A suicide bomber blew himself up at a military recruiting centre in Baghdad, killing at least 21 people.
Volunteers were queueing up inside the building to register when the bomb went off. At least 35 people were wounded, police said.
The attack was believed to have been a warning to the government after it called for volunteers to help fight al-Qaida-linked militants in Anbar province.
Fighters with Islamic State of Iraq and Levant (ISIS) have invaded parts of Fallujah and Ramadi and seized control of police stations and military posts, freeing prisoners and setting up their own checkpoints.
Iraqi troops have been clashing with the fighters and carrying out airstrikes in an effort to regain control of the cities.
US vice-president Joe Biden has spoken to Iraqi prime minister Nouri al-Maliki twice recently in a show of support for his government's efforts to regain control of the cities. Biden urged Maliki to continue talks with local, tribal and national leaders.
Iran too has expressed its concern and offered to supply military equipment and advisers to help fight militants in Anbar.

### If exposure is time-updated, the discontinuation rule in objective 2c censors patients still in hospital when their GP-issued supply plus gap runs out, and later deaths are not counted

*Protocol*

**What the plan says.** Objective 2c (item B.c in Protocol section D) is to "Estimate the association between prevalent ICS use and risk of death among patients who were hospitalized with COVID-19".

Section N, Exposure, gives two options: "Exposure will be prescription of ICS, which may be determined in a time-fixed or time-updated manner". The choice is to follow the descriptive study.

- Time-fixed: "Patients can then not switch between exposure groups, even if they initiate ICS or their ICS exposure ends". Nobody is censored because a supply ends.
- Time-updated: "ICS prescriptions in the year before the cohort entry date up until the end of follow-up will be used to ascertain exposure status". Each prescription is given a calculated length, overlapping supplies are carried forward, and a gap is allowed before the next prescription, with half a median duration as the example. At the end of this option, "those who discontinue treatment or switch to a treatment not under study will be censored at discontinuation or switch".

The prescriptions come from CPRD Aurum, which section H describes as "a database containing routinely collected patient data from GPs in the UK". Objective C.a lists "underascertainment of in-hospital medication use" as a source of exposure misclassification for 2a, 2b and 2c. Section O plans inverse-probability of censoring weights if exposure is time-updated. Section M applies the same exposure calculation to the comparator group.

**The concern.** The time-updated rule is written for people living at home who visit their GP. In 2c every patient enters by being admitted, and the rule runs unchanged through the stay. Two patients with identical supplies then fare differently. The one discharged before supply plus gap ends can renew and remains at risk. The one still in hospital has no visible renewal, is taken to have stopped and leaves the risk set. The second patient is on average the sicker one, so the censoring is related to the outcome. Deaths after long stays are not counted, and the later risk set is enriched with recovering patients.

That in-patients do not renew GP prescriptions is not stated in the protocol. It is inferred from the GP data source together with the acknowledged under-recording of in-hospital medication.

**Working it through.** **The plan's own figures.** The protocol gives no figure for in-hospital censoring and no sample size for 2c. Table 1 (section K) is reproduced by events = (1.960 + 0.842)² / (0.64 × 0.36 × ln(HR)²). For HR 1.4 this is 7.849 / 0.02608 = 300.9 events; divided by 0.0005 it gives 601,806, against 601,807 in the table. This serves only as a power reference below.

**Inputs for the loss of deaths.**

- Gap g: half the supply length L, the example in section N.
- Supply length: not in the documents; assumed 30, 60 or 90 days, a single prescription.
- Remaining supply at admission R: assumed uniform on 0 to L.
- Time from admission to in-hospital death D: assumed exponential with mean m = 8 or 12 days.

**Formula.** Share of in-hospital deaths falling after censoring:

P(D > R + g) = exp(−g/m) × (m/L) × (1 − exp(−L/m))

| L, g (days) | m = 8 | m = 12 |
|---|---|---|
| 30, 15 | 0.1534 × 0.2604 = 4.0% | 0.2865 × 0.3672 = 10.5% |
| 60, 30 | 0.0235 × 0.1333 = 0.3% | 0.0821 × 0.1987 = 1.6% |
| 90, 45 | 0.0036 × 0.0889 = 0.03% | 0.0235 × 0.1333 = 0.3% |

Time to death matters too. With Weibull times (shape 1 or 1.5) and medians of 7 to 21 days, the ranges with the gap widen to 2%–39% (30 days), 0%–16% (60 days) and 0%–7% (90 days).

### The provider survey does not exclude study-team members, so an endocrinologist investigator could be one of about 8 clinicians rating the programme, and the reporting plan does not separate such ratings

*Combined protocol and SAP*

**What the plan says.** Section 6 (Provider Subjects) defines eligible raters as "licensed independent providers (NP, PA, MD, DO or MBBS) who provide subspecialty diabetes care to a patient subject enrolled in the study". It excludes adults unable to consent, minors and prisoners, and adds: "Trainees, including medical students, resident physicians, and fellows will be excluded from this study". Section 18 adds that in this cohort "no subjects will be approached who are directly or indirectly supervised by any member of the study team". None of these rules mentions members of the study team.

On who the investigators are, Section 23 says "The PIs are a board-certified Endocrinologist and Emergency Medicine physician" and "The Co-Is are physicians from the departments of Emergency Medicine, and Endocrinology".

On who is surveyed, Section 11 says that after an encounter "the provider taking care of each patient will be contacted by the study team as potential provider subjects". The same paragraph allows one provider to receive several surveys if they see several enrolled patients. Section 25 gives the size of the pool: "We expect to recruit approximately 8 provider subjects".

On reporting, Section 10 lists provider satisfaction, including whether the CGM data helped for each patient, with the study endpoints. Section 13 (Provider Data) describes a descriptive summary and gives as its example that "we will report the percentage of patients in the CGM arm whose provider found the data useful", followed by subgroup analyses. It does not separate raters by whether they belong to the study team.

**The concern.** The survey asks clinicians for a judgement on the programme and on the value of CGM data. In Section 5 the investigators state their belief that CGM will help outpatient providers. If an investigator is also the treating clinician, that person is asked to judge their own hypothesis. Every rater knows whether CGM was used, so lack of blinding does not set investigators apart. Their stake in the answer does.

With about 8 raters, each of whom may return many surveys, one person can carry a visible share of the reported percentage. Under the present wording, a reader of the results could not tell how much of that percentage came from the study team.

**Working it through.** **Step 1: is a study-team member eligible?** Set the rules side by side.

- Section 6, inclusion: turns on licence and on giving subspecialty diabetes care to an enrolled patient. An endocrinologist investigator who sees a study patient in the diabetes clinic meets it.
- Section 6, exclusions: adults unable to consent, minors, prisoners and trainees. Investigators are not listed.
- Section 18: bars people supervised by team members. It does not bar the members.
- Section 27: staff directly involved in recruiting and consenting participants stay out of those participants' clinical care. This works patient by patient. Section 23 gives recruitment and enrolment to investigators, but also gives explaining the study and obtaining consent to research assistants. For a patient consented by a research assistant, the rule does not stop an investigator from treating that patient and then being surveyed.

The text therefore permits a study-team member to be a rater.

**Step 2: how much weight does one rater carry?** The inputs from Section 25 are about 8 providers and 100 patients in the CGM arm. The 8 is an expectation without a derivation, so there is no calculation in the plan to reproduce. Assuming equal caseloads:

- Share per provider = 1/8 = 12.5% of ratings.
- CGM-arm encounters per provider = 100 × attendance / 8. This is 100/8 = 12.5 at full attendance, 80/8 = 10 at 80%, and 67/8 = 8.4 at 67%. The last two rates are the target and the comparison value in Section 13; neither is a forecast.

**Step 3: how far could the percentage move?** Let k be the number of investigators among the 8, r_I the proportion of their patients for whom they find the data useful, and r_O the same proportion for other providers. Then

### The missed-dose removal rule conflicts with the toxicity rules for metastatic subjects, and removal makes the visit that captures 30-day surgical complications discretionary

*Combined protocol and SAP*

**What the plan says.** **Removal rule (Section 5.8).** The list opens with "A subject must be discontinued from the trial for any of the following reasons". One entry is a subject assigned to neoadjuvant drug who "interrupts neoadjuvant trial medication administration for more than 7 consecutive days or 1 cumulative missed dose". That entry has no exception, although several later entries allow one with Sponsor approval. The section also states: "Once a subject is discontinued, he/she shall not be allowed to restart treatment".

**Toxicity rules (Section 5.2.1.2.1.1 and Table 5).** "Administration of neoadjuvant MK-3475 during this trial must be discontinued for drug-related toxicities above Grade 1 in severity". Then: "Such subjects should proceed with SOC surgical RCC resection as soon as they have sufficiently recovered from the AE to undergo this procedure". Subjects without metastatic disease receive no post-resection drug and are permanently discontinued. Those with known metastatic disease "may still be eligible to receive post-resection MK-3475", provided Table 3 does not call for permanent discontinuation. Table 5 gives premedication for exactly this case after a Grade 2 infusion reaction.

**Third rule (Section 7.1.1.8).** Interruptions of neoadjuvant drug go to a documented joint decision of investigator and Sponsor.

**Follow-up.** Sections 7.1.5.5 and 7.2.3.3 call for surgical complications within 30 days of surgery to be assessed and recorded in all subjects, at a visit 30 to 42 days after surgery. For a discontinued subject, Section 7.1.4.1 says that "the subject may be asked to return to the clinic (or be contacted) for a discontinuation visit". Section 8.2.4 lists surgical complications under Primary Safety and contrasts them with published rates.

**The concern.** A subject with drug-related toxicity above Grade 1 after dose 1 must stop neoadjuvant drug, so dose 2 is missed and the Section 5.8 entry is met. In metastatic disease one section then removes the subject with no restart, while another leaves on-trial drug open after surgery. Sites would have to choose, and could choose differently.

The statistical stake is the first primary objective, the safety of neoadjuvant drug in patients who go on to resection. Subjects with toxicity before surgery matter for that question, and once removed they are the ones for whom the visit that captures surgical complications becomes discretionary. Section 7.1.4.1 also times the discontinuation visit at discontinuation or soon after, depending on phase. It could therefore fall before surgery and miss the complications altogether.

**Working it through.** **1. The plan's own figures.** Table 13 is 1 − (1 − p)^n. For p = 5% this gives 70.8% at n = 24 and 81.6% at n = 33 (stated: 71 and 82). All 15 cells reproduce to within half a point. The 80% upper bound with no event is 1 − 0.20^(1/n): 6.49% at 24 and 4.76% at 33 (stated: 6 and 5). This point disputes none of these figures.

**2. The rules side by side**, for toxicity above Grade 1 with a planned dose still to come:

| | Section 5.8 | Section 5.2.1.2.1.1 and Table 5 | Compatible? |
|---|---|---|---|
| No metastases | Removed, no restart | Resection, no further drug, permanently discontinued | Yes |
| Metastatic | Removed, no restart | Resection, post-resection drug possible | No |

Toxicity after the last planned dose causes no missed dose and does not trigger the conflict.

International NGO Human Rights Watch said: "Iraqi government forces appear to have used indiscriminate mortar fire in civilian neighbourhoods in Anbar province.
"Unlawful methods of fighting by all sides have caused civilian casualties and severe property damage."
Some residential areas were targeted even though there was no signs of an al-Qaida presence in those specific areas.
The NGO has also warned that a government blockade of Ramadi and Fallujah was limiting civilian access to food, water and fuel. Some families have sought refuge in the neighbouring province of Karbala and the northern Kurdish region.
The Red Crescent has reported that it sent convoys with food aid to both cities but could not enter because of heavy fighting.
Sectarian tensions have been causing chaos for months in Sunni-dominated Anbar province as minority Sunnis rise up against alleged discrimination and arbitrary arrests by the Shiite-led government.